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CONCORD, NORTH CAROLINA - MAY 28: Tyler Reddick, driver of the #31 Bommarito Automotive Group Chevrolet, drives during practice for the NASCAR Xfinity Series Alsco Uniforms 300 at Charlotte Motor Speedway on May 28, 2021 in Concord, North Carolina. (Photo by Maddie Meyer/Getty Images) | Getty Images
CONCORD, NORTH CAROLINA - MAY 28: Tyler Reddick, driver of the #31 Bommarito Automotive Group Chevrolet, drives during practice for the NASCAR Xfinity Series Alsco Uniforms 300 at Charlotte Motor Speedway on May 28, 2021 in Concord, North Carolina. (Photo by Maddie Meyer/Getty Images) | Getty Images

Late Start, No Problem: Jordan Anderson Racing Making a Name for Itself in Xfinity Series

By Dustin Albino

Jordan Anderson spent three seasons building up Jordan Anderson Racing in the Camping World Truck Series, and he knew it was time to take the next step. But what to do and how to do it were both major unknowns. 

There was the potential to add a second full-time truck to its stable. But, the ability to go full-time racing in the Xfinity Series, while still running the solo Truck Series team, was an option, too. Anderson, someone who likes a challenge, chose the latter. 

“That was one thing that was always on the radar to try to grow the team,” Anderson recently told Jayski.com “That was one thing we needed to do with the development of the team.” 

Bommarito Automotive Group, owned by John Bommarito, has supported Anderson since midway through the 2017 Truck Series season. That year, the driver split time between two teams, though the majority of his starts came with TLJ Motorsports. 

Like Anderson, Bommarito wanted to compete in the Xfinity Series and get his brand in front of more eyeballs. He was fully supportive of starting the team.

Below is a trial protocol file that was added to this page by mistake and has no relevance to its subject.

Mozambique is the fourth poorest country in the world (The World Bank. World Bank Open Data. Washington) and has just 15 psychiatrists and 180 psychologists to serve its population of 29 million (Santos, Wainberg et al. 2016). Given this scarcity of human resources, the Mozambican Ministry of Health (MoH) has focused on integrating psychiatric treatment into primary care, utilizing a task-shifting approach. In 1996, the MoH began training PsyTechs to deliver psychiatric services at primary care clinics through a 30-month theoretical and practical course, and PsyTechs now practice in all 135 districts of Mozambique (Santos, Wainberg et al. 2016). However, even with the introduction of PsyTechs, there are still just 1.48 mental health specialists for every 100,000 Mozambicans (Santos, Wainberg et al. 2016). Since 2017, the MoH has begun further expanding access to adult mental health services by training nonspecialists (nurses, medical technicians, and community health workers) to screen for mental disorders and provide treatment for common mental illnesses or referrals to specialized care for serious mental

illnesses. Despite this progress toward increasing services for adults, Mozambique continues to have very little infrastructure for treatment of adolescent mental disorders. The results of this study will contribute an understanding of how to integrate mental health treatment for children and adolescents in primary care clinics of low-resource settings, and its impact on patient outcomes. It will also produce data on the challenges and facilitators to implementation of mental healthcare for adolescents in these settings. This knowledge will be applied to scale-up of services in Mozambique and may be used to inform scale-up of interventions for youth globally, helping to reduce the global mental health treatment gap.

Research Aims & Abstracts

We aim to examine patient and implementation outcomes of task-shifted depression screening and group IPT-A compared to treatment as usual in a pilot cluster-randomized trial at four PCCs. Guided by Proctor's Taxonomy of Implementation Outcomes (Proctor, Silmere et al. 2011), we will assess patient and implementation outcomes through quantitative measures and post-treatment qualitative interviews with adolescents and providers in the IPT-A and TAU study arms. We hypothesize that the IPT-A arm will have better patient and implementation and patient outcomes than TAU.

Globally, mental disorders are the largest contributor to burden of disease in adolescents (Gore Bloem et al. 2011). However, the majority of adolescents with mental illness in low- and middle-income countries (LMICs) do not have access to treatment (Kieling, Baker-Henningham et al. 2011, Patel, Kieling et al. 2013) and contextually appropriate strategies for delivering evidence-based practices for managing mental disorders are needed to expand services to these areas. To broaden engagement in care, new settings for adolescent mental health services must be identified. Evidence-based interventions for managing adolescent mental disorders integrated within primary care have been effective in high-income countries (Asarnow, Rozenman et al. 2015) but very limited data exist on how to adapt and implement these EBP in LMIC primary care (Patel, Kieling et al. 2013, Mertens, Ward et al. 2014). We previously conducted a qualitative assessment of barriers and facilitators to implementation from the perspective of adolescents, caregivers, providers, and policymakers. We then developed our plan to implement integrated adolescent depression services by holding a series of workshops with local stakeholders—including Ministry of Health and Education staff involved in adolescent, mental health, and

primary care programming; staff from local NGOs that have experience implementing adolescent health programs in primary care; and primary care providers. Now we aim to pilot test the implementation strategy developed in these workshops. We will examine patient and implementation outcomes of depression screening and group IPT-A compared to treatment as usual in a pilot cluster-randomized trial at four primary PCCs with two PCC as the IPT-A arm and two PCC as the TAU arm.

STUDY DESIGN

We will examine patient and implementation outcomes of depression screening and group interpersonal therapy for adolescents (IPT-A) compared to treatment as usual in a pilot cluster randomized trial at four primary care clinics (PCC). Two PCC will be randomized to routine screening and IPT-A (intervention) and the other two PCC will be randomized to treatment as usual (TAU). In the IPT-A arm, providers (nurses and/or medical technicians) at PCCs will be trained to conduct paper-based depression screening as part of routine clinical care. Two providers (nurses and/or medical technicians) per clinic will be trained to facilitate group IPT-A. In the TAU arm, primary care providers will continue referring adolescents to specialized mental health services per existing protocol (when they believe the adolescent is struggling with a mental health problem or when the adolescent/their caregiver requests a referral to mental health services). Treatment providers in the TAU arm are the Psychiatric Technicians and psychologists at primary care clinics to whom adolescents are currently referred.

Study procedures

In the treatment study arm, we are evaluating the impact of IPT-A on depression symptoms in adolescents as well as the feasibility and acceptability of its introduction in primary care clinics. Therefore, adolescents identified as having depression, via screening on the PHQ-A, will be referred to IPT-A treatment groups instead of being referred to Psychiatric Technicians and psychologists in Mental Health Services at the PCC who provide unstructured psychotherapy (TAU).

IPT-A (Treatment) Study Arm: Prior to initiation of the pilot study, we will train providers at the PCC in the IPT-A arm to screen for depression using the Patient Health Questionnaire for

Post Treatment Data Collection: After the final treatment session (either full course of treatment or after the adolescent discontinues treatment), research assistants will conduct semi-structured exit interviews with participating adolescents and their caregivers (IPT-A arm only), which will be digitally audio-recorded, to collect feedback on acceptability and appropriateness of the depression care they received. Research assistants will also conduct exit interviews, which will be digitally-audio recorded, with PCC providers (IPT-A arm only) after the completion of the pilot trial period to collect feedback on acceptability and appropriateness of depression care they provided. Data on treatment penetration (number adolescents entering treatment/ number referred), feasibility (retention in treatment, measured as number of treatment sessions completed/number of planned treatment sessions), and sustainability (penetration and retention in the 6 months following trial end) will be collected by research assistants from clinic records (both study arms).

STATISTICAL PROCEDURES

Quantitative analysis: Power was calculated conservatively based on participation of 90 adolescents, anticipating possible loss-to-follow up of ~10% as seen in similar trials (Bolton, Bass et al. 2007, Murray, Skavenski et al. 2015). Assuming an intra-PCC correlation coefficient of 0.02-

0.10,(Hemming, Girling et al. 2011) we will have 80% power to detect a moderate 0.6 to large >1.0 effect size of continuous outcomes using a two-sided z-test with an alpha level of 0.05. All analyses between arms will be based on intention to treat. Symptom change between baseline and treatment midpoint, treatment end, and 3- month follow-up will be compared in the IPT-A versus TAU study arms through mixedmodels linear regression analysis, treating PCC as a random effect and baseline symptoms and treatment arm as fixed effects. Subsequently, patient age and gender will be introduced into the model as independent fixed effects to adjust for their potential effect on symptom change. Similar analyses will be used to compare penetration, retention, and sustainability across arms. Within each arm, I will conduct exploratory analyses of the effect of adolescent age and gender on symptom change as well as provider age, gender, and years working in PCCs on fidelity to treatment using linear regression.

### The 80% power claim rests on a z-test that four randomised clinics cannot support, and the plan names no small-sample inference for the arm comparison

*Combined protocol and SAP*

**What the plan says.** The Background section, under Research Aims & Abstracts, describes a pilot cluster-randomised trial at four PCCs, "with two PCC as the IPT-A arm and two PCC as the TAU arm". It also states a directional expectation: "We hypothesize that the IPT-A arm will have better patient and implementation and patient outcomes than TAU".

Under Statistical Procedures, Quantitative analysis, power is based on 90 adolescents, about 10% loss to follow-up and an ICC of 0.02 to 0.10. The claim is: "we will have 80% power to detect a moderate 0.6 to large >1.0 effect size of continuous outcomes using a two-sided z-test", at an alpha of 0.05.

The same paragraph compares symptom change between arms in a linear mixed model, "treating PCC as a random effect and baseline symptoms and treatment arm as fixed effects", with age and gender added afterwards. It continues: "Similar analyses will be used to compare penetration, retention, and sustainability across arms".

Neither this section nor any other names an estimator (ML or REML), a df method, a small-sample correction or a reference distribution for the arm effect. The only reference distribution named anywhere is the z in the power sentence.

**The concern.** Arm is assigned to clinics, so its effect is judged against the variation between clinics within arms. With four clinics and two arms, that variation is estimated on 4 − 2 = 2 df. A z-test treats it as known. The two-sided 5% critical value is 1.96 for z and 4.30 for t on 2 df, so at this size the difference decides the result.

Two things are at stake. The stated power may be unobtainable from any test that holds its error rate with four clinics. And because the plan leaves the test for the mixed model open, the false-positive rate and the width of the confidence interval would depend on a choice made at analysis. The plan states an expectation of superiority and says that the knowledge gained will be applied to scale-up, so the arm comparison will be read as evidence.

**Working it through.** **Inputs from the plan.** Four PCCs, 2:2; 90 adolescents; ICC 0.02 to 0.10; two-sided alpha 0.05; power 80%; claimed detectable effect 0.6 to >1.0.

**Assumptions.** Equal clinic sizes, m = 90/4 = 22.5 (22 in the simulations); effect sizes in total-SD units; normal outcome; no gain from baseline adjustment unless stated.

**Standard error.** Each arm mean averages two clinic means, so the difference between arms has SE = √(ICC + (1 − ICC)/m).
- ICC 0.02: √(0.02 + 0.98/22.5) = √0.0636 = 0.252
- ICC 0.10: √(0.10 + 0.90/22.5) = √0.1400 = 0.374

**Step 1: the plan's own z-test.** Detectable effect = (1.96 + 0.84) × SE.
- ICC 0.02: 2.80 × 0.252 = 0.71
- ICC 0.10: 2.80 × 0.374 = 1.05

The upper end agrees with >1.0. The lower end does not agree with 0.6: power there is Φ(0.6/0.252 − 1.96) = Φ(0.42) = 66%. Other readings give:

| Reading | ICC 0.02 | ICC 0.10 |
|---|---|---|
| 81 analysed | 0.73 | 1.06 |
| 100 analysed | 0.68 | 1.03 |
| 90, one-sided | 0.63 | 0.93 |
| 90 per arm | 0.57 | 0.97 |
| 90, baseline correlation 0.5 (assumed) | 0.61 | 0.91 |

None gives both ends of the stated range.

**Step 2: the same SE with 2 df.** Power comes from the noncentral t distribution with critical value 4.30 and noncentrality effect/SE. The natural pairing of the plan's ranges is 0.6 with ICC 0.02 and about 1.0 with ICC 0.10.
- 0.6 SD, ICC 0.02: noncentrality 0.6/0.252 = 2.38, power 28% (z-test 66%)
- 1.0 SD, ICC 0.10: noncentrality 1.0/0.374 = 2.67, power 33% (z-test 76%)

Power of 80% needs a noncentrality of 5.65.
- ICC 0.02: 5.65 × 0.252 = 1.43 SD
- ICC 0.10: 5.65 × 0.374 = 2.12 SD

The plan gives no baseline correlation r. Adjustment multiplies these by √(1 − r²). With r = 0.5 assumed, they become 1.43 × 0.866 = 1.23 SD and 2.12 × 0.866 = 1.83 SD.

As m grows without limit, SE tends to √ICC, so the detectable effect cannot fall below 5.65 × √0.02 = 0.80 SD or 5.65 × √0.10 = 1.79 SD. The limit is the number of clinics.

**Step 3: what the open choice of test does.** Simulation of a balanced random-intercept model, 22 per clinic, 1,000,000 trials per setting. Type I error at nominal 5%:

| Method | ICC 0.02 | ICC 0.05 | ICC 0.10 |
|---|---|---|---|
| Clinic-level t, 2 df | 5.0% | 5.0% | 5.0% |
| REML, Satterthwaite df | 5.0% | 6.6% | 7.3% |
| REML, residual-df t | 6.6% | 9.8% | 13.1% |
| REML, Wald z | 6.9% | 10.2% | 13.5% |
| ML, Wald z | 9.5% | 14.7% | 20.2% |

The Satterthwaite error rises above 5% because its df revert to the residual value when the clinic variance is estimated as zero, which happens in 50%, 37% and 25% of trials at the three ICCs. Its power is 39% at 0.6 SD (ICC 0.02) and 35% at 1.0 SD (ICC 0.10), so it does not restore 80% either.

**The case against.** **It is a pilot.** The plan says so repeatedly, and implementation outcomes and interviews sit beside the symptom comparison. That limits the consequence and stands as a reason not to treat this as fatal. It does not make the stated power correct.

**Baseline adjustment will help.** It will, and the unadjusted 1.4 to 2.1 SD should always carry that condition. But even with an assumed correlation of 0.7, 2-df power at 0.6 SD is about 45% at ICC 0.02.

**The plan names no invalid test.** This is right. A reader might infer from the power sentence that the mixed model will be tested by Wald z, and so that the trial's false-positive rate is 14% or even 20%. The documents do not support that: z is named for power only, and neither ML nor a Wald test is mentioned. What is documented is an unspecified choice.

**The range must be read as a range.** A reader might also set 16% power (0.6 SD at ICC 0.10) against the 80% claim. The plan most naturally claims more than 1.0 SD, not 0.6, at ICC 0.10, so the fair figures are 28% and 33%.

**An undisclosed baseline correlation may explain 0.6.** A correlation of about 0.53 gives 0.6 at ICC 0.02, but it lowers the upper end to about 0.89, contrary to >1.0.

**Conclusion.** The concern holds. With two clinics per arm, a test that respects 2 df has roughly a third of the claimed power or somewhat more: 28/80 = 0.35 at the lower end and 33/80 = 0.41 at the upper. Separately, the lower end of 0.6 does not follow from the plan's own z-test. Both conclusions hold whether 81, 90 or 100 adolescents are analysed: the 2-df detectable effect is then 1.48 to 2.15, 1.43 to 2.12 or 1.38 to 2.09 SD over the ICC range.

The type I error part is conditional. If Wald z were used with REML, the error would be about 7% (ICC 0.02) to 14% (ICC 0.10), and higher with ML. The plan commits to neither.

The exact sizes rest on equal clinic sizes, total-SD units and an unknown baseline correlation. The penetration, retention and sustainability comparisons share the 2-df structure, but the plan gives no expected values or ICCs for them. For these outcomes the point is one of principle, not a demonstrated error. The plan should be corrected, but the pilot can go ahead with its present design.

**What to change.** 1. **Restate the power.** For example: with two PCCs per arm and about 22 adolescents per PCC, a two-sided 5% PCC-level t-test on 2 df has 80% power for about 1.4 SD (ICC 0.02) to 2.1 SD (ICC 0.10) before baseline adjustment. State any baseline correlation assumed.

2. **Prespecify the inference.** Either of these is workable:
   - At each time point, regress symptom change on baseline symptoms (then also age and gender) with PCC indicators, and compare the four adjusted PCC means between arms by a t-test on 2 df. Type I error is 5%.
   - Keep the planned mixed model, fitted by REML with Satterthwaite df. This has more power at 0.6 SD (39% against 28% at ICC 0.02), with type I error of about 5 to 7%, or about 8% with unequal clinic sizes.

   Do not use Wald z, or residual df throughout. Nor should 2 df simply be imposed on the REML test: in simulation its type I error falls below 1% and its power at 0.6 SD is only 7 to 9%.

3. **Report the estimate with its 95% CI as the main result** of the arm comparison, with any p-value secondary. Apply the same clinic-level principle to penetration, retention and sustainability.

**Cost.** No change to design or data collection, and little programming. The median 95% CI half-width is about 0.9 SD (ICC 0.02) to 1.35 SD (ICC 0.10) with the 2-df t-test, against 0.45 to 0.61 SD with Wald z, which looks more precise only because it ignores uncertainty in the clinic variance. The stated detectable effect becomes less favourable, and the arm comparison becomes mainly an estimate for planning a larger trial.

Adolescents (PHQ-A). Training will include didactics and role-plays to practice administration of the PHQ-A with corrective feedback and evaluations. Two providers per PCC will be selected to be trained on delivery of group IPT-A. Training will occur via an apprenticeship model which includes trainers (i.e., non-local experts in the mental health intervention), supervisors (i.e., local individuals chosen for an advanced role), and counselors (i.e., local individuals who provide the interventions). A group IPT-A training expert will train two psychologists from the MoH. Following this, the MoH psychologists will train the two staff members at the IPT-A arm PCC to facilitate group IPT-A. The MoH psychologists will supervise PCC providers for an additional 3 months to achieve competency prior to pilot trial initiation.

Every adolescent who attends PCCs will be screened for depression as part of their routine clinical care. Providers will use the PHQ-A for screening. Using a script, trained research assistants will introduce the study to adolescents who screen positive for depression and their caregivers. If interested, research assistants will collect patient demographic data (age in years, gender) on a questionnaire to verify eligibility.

“We knew that was a good step for us,” Anderson said of starting an Xfinity team. “We knew we needed the right situation for us to make the jump. I think what made it a perfect storm for us was through our relationship with Chevrolet.”

Through Anderson’s ties to Chevrolet, last December he met with Richard Childress, owner of Richard Childress Racing; Torrey Galida, president of RCR; and Danny Lawrence, director of RCR’s Xfinity Series program. The RCR leadership group took Anderson through a tour of the Welcome, N.C. race shop before having lunch at Childress Vineyards. A deal was struck and it was time to go racing. 

On Jan. 25, 2021, less than three weeks before the NASCAR season got underway, Jordan Anderson Racing announced it would run the full Xfinity Series season.

“It went from a meeting at lunch to a team in less than a month and a half,” Anderson stated. “It was a lot to take in and we were really hustling just to make it to Daytona at that time.” 

Anderson purchased five chassis from RCR. The No. 31 team formed a partnership with Earnhardt Childress Racing to provide engines to the team. Still, it was a late decision to start a full-fledged Xfinity team.